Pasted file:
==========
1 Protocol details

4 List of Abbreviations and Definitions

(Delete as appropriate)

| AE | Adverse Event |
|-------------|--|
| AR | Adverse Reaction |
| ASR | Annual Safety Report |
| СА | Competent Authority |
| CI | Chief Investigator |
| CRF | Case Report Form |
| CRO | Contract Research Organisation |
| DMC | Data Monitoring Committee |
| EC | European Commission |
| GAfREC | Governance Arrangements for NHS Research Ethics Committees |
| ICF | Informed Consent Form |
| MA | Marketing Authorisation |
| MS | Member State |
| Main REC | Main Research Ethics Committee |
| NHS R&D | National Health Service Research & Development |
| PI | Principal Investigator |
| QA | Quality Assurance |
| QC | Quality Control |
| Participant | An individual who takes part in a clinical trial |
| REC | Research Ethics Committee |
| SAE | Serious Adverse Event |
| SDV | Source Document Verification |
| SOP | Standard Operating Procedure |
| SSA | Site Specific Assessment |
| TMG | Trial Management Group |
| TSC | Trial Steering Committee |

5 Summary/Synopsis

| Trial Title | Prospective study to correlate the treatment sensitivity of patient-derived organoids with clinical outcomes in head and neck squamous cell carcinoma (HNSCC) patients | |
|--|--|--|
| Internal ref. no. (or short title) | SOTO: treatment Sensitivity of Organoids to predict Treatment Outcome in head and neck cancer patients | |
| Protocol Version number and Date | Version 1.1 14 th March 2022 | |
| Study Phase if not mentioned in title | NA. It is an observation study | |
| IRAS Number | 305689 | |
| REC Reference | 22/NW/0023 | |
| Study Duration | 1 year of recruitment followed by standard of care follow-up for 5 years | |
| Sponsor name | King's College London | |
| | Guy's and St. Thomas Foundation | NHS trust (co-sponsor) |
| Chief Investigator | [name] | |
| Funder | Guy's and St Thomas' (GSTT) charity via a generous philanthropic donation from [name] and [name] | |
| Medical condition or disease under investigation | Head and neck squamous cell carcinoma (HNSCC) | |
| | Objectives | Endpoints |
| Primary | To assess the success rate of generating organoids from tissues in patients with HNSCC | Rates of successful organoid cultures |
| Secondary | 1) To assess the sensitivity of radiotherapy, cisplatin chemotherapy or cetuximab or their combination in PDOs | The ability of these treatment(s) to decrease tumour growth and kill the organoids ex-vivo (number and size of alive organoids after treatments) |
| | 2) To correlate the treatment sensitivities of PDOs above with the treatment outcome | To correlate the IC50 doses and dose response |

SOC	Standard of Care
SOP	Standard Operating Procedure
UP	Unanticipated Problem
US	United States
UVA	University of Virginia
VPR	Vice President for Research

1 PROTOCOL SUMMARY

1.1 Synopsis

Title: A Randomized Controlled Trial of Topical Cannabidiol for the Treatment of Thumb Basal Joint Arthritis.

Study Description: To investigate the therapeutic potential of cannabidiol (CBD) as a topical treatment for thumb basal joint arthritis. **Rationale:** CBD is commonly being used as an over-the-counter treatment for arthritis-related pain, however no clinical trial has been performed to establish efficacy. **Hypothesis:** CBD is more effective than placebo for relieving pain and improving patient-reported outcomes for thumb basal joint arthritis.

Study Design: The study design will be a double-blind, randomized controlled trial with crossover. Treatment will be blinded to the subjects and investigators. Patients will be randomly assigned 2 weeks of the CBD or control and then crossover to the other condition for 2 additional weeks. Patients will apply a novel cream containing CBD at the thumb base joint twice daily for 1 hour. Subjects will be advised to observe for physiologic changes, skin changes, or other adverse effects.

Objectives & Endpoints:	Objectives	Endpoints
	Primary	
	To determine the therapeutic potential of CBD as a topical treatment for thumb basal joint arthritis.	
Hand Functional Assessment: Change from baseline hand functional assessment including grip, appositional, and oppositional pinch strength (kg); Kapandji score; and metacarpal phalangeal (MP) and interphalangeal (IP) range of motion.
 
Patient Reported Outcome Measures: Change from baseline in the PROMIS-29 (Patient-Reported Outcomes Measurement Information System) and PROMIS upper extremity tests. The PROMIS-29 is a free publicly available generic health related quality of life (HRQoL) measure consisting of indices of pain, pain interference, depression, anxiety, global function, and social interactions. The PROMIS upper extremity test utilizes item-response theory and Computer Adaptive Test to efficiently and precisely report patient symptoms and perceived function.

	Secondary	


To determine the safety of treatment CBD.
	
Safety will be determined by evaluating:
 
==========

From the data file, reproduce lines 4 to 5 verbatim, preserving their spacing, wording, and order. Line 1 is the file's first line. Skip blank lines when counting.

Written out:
| AE | Adverse Event |
|-------------|--|